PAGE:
Libby and hoopla – Libraries are awesome! Books are great! And these two apps let me browse, download, and read/listen to a huge variety of books either in the app itself or via the Kindle app. Nothing better.

Schooly – I think I first read about this app on 9to5Mac, but Schooly is a nifty, easy-to-use app for helping me with class schedules. I’ve also tried the assignments feature, and even though it hasn’t yet stuck with me, it’s a nice inclusion to have and I may try to use it more in the future. Where Schooly’s most handy for me is its Home Screen and lock screen widgets the developer has added – I can see both my upcoming class, as well as where they’re located. Also, the developer has been very responsive whenever I’ve reached out with questions, which I something I always appreciate.

What Widgets are you using and why?

Timemator – This is a timetracking app I’ve used in the past and (am trying to) use more often lately, and the developers have included a selection of widgets in one of their more recent updates. The one I use is the “Timer Widget,” which launches the app and optionally toggles a current timer for a task. It’s more of an aspirational choice than one I depend on, but I’m trying to be more diligent about tracking my time to see exactly how it’s being spent, and it’s a good reminder to have the widget there on my iPhone/iPad screens. I also have it as the top left complication on every Apple Watch face.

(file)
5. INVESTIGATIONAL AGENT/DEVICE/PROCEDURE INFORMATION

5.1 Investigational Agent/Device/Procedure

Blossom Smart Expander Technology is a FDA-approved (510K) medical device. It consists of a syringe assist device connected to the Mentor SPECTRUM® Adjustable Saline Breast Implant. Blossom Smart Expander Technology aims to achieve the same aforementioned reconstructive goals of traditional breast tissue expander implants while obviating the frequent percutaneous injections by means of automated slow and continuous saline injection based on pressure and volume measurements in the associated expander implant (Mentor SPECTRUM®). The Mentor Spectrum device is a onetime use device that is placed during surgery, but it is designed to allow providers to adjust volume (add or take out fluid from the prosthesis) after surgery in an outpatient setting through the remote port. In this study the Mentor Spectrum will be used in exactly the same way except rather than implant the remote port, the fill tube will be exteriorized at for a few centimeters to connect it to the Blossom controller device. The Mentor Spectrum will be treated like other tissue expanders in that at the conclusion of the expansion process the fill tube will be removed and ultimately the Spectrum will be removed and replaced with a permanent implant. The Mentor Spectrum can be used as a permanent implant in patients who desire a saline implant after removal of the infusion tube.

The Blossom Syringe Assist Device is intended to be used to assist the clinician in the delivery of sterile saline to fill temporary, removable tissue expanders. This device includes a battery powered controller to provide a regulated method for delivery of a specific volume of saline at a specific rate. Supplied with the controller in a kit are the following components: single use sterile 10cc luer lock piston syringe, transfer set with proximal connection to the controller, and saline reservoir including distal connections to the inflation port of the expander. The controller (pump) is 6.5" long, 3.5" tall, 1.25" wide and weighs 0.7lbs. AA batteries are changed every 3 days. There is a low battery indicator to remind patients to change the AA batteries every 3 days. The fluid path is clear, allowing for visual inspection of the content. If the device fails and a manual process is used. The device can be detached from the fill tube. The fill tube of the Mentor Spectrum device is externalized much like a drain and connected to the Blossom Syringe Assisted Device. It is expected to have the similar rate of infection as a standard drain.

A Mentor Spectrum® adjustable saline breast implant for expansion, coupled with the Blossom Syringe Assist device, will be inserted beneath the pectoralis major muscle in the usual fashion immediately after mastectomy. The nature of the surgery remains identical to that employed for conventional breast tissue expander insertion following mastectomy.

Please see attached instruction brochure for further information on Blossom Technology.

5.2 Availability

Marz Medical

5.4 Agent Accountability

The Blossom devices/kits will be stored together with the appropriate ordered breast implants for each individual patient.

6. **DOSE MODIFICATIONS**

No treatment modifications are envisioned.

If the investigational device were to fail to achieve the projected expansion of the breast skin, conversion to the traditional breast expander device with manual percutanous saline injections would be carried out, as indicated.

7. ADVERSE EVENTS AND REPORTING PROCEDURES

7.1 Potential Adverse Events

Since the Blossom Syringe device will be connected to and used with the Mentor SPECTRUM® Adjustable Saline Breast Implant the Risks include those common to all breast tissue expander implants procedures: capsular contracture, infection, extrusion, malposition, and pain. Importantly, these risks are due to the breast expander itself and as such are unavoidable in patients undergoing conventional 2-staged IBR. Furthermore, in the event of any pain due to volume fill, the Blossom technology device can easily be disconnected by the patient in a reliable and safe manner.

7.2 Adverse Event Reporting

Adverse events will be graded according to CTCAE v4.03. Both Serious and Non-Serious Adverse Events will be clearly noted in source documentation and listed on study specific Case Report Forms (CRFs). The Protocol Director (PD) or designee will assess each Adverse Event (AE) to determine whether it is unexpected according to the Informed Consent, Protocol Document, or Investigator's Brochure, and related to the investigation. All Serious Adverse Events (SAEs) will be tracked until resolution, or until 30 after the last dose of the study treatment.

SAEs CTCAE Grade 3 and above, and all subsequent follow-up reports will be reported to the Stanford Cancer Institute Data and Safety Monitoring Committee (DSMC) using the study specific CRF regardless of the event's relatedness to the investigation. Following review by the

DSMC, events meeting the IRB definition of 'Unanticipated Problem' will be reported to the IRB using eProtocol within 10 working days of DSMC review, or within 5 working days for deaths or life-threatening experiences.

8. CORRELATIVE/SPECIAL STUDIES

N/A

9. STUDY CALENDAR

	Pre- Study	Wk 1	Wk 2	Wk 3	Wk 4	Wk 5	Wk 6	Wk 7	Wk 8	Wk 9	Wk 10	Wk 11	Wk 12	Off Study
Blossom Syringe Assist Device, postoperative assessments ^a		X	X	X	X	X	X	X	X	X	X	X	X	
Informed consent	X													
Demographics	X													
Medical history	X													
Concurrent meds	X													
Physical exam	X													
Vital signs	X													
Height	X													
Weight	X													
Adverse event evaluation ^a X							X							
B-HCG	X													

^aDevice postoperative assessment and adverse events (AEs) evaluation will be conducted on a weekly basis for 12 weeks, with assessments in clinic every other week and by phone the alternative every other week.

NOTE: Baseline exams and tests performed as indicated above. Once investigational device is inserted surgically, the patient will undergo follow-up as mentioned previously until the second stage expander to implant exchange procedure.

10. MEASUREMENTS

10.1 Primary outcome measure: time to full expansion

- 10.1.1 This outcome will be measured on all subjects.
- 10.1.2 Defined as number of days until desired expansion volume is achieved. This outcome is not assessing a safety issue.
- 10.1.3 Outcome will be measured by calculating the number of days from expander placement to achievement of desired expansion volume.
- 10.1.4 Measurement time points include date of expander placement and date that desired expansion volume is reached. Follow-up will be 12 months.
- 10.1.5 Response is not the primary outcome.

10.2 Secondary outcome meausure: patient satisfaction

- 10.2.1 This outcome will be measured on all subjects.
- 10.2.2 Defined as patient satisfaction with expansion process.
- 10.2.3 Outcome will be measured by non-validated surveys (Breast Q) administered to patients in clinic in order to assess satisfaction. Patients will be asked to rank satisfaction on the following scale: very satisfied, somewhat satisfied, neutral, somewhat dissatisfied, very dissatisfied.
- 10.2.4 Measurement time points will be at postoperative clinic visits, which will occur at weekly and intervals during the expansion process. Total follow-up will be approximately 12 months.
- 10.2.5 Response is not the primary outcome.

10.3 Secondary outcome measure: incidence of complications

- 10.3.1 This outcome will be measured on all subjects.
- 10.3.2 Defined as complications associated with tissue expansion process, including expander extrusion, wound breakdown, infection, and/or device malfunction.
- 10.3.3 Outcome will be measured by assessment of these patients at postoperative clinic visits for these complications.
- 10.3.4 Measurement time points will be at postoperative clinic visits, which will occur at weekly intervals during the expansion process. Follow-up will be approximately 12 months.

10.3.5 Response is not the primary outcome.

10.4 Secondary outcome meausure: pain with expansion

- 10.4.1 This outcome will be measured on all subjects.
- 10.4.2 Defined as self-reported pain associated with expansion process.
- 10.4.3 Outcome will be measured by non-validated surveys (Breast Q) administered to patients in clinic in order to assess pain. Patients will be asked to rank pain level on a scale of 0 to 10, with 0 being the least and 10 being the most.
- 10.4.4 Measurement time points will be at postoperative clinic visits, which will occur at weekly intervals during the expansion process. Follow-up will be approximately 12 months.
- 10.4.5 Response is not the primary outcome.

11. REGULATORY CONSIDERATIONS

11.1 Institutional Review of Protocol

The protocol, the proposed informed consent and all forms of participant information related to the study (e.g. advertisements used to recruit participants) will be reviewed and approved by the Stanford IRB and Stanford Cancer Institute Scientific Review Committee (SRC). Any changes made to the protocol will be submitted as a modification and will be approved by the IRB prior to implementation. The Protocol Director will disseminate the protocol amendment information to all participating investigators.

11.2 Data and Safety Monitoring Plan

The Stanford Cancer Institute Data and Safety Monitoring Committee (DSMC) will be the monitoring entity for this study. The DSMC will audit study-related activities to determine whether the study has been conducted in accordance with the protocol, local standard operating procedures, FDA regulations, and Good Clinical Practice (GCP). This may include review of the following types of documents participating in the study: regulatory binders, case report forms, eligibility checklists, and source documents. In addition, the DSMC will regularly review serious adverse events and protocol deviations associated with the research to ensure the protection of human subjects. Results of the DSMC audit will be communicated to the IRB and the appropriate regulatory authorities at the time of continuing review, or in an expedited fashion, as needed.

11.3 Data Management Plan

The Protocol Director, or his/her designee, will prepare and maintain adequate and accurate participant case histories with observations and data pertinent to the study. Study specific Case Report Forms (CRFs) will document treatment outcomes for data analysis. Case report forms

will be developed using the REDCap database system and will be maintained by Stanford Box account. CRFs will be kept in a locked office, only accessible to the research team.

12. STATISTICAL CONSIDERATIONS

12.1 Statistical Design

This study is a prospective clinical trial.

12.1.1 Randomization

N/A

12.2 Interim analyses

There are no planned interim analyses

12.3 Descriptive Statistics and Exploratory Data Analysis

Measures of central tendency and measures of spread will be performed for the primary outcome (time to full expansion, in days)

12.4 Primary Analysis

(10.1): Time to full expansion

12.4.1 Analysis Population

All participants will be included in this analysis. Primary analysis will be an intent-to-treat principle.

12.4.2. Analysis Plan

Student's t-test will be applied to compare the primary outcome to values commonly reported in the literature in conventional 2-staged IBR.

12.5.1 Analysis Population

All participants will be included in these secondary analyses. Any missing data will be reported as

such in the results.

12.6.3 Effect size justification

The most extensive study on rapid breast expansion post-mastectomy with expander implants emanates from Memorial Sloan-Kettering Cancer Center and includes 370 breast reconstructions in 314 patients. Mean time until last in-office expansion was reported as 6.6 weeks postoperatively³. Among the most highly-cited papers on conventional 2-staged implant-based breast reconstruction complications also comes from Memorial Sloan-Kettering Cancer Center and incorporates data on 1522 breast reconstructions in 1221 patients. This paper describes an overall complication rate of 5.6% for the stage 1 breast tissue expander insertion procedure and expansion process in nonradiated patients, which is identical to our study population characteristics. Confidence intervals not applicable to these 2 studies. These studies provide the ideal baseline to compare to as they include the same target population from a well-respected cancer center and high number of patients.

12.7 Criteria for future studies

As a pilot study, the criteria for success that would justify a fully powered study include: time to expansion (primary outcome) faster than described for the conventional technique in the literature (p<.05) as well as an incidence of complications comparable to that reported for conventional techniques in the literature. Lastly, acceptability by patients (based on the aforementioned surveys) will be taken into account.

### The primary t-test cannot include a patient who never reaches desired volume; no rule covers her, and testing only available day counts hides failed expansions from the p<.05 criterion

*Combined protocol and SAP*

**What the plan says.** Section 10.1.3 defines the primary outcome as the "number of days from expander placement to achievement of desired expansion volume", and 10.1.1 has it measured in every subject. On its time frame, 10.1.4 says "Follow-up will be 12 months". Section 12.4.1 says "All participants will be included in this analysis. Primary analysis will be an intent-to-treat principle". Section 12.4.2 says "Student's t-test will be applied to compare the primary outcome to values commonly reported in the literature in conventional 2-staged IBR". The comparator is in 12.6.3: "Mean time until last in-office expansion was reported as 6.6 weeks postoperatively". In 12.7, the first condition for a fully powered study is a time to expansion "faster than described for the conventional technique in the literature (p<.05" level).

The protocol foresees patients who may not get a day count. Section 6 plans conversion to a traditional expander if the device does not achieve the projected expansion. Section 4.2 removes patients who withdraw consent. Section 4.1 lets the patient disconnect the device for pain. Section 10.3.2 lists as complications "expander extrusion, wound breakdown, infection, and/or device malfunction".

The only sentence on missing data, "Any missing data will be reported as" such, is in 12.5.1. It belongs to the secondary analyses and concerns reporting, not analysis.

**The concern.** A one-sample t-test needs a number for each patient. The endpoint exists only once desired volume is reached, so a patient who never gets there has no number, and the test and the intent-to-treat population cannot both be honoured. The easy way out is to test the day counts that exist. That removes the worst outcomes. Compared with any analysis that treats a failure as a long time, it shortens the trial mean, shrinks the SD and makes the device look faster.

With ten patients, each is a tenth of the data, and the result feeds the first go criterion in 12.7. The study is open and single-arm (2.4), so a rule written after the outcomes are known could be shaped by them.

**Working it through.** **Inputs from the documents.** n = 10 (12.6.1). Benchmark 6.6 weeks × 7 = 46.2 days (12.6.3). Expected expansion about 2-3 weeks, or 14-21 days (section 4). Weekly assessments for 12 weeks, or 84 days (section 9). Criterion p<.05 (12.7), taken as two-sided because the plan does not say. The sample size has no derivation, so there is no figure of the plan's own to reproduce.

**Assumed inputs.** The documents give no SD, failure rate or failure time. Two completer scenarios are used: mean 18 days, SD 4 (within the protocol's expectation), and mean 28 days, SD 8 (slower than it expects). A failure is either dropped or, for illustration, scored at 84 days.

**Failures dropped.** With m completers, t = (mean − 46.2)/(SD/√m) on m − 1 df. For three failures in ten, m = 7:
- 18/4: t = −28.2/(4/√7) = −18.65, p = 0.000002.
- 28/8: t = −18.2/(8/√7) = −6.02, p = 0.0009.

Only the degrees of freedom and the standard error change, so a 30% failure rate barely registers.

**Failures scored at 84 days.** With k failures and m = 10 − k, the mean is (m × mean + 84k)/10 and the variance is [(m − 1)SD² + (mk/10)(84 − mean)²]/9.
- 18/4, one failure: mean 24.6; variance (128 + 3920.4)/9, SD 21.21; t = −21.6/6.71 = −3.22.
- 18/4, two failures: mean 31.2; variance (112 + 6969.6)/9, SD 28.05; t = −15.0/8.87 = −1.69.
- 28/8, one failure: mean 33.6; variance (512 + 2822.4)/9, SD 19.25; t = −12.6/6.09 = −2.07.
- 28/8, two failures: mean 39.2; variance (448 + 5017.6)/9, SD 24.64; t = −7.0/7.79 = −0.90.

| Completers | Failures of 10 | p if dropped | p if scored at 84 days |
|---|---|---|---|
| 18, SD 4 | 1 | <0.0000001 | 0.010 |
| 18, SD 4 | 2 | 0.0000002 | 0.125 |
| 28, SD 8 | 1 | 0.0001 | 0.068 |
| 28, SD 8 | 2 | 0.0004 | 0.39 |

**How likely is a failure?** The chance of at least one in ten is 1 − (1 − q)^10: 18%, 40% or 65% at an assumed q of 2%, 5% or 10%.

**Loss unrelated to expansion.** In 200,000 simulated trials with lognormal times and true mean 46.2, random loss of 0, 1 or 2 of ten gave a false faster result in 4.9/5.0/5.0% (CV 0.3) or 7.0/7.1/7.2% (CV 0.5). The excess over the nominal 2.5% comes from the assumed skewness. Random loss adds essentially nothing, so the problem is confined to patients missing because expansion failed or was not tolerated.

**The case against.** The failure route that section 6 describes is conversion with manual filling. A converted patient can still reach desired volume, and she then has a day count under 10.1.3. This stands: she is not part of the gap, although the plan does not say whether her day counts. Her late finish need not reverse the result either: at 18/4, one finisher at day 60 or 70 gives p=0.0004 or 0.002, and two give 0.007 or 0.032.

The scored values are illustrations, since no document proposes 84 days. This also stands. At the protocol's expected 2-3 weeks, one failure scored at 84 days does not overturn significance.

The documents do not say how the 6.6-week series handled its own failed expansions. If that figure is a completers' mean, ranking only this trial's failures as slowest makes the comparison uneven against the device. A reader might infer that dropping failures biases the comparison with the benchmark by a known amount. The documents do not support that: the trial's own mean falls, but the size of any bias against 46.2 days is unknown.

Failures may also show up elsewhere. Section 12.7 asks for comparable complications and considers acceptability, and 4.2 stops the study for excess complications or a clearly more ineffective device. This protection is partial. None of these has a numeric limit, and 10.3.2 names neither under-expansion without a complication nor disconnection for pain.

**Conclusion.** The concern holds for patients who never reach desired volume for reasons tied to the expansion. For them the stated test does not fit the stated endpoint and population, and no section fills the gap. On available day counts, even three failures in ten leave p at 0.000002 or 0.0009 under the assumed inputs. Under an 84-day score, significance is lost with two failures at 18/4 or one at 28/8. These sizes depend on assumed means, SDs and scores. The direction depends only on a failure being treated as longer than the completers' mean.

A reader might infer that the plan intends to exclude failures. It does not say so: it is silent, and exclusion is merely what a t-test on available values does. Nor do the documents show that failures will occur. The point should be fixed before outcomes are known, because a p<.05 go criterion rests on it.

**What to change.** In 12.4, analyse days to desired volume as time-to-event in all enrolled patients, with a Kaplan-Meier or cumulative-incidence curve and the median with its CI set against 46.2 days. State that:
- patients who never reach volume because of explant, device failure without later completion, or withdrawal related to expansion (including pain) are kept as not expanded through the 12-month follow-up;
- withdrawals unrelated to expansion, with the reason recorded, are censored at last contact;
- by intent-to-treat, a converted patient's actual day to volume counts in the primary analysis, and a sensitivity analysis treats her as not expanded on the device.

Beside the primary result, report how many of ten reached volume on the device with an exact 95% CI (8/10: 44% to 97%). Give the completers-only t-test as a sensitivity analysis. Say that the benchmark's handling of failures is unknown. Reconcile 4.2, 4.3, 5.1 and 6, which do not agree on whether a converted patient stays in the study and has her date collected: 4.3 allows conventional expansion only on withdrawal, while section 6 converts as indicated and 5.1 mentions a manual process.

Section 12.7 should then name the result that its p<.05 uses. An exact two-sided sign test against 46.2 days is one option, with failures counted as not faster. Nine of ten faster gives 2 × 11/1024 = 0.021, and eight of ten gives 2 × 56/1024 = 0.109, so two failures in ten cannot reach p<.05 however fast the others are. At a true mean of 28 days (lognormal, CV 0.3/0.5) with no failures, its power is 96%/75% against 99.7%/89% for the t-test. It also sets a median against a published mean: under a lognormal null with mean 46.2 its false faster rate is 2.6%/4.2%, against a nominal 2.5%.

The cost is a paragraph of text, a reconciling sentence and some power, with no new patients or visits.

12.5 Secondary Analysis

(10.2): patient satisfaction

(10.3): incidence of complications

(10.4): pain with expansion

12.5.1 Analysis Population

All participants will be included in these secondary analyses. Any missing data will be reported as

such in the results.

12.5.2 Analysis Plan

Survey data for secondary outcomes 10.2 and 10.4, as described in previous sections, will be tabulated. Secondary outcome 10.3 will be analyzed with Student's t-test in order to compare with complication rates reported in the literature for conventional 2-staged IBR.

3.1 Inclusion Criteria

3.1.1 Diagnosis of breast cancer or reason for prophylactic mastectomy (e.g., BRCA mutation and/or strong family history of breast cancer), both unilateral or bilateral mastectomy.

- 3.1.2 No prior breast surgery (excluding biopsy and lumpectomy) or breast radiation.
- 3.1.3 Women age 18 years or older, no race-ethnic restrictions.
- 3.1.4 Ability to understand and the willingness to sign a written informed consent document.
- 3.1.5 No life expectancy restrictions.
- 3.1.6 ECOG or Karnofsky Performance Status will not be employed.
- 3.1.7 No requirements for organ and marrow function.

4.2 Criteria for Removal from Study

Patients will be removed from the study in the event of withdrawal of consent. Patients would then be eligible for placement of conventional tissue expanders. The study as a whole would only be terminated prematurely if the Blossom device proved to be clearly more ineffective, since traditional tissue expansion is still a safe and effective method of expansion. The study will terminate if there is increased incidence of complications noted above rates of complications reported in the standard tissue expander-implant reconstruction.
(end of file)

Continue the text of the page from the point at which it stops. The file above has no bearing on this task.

Widgetsmith – I don’t utilize it for anywhere near all the cool things David Smith has included, but I do love the simple text widget that I’m using (related to the “Focus Modes” section above.)

Clock – It’s weird, I know, but I just like having a clock app on my Home Screens.

BusyCal – I’ve been using BusyCal as my calendar app for a few years, and really appreciate how the developer keeps improving it across all platforms. They’ve added multiple widgets on iOS and iPadOS, and I have two different ones included in stacks on my “School” and “Personal” Home Screens – the “Events List” and “This Week” widgets. 

What app do you know you’re underutilizing?

Top of the list here is Shortcuts, and as an extension of that, Toolbox Pro. I’ve dabbled in making shortcuts for time tracking using Timemator, quick transaction logging, and adding new assignments to Schooly. I’ve also created a few longer “set-up” automations on the Mac that include Shortcut actions, like adding reminders and activating Do Not Disturb (DND). Overall, though, I have far more ideas of Shortcuts I want to make than actual Shortcuts themselves.